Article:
“The demand that I make of my reader is that he should devote his whole Life to reading my works.” –James Joyce
This summer, I seriously begin that journey of devotion. Okay, not really; settle down. Of course, Joyce was joking in the above quote. Well, joking in a truly Joyceian way that lets you know he was completely serious. But the point is that I am reading a lot of Joyce this summer. And actually, it’s completely voluntary. (TWIST!)
To anyone who’s ever read James Joyce, he’s a surprising choice for a summer beach read. His work is heavy, dense, and sometimes just downright incomprehensible (Finnegan’s Wake, anybody?). Nonetheless, I find myself perched by the pool this summer, cool drink in hand, and Dubliners by my side. Why, you ask? Because strangely enough, out of everything in the world, I chose to study James Joyce.
This foray into depressing Irish Lit (is there even non-depressing Irish lit?) is for my Senior Honors Thesis Project coming up this fall. Honors students are invited to spend a semester studying the interdisciplinary subject of their choice and then present their thesis at the end of the semester to students and faculty. I’ve chosen to explore James Joyce and notions of Irishness, and honestly, I couldn’t be more excited.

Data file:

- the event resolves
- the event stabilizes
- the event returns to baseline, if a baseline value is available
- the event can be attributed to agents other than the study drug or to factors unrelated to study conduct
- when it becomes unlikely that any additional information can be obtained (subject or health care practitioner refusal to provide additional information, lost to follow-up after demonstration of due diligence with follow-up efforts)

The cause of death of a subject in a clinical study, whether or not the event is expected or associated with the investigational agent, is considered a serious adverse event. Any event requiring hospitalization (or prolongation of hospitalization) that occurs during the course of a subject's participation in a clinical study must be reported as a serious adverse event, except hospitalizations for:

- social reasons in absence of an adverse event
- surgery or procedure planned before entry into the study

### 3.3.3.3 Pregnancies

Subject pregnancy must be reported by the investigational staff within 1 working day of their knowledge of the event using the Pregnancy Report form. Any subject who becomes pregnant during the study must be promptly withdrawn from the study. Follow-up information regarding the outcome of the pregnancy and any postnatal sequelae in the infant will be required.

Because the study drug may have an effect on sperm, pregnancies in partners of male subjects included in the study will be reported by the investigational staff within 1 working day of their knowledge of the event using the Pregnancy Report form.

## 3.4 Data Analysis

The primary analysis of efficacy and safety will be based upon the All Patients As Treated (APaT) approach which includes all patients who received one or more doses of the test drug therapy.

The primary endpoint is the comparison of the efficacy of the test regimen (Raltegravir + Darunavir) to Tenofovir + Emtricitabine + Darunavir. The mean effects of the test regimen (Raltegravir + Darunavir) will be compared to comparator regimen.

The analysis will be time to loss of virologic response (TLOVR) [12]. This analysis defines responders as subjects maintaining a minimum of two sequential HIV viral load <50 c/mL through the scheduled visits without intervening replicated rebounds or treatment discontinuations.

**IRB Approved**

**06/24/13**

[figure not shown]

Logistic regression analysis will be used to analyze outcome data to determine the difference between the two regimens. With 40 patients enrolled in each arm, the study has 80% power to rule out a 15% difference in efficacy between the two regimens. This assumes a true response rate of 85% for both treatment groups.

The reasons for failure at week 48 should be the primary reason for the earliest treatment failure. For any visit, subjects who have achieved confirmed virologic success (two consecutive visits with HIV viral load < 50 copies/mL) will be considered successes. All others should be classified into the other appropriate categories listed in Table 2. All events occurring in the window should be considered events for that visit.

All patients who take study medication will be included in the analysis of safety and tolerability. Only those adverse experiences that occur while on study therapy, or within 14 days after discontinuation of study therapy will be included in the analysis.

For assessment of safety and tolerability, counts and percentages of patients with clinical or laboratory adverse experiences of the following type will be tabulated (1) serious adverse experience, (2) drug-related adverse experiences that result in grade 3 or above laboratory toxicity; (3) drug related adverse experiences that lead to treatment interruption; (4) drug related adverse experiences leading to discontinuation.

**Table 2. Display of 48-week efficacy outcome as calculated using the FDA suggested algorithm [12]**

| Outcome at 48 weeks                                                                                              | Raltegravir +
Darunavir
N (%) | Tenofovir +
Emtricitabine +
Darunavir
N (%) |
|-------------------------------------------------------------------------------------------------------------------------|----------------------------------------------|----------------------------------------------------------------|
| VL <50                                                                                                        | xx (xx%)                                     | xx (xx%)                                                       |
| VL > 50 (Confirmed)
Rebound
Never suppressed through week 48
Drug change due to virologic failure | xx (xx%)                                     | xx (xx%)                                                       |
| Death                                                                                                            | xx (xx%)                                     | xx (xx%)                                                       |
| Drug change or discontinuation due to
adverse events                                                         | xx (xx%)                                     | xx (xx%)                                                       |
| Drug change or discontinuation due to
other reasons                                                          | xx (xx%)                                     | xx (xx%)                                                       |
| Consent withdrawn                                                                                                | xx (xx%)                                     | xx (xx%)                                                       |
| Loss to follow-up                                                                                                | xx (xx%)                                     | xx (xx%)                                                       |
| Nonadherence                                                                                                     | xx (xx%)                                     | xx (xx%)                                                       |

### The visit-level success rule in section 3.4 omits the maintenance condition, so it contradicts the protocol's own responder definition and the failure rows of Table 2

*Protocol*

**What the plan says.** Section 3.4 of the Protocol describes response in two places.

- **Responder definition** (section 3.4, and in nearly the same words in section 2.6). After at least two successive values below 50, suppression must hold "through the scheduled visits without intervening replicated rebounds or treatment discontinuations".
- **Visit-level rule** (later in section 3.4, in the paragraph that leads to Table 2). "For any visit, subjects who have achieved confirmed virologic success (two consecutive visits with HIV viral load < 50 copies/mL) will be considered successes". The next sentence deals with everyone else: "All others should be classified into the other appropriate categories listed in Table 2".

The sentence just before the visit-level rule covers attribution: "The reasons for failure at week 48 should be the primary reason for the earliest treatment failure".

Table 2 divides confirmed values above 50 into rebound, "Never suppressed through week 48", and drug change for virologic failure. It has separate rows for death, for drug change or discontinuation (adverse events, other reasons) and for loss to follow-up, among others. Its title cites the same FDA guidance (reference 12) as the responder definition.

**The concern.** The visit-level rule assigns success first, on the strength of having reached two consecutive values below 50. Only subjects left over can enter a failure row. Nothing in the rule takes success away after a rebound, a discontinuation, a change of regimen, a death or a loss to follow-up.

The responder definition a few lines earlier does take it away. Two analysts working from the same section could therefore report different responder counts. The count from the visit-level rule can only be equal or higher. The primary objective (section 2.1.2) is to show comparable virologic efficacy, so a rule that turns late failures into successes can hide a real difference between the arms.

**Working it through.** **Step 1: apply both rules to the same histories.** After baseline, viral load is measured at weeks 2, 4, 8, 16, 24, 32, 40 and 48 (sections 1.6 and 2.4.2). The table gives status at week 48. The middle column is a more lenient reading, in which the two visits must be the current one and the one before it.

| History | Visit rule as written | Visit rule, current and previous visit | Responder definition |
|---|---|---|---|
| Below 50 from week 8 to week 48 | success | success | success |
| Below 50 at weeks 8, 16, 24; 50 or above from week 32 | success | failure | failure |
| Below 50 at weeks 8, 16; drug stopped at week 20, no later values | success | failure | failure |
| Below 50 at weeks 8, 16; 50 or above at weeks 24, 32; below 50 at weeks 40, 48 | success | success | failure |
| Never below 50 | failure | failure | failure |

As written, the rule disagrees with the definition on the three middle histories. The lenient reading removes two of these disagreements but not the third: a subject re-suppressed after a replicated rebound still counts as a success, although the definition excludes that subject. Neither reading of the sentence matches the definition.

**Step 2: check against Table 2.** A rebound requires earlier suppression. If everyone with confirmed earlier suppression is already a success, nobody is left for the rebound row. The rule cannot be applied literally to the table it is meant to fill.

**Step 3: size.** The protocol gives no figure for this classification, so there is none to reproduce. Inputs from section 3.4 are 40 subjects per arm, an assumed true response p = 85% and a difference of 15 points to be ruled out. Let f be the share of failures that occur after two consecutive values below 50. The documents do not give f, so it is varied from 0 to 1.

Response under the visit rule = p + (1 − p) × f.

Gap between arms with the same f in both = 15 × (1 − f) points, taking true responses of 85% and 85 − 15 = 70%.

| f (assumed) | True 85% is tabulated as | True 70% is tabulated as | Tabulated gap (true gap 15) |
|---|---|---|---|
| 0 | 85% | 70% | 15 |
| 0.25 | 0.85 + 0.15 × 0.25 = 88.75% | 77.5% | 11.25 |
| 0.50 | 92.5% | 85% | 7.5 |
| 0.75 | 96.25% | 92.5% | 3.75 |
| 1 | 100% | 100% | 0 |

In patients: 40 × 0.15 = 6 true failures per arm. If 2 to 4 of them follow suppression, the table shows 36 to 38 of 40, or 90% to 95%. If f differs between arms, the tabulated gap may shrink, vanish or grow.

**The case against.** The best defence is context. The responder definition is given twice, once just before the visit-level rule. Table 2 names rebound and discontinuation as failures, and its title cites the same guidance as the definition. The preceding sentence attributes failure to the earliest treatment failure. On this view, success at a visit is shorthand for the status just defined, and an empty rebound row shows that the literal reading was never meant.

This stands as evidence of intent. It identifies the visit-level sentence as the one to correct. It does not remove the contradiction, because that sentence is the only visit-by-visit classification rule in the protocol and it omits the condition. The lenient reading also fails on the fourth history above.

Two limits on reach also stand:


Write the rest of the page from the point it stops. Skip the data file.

For those that are still confused as to why I equate James Joyce with positive feelings, let me back up a little. You see, I decided to become an English major because of James Joyce. After reading some of his work in high school, I was immediately entranced. He was complicated, unique, and most of all, puzzling. I can’t say that I always enjoyed reading Joyce, but I can say that he challenged the way I thought and forced me to grow as a student of literature merely to keep up with him.
And once I experienced this feeling of being challenged into growth, I knew it was what I sought in my college education. I wanted to go to college to read James Joyce. The only problem is, in my three years at Drake, I never came across a Joyce class. I’ve read things I never knew about and been challenged in so many other ways, but I still haven’t gotten the chance to study the one man who drove me to this point. So, with this Honors Thesis process, I have the power to change all that. I’ll be forming my own class, doing my own readings, and doing my best to challenge myself as much as Joyce challenges me. And who knows? Maybe this is just the start of a lifetime of devotion.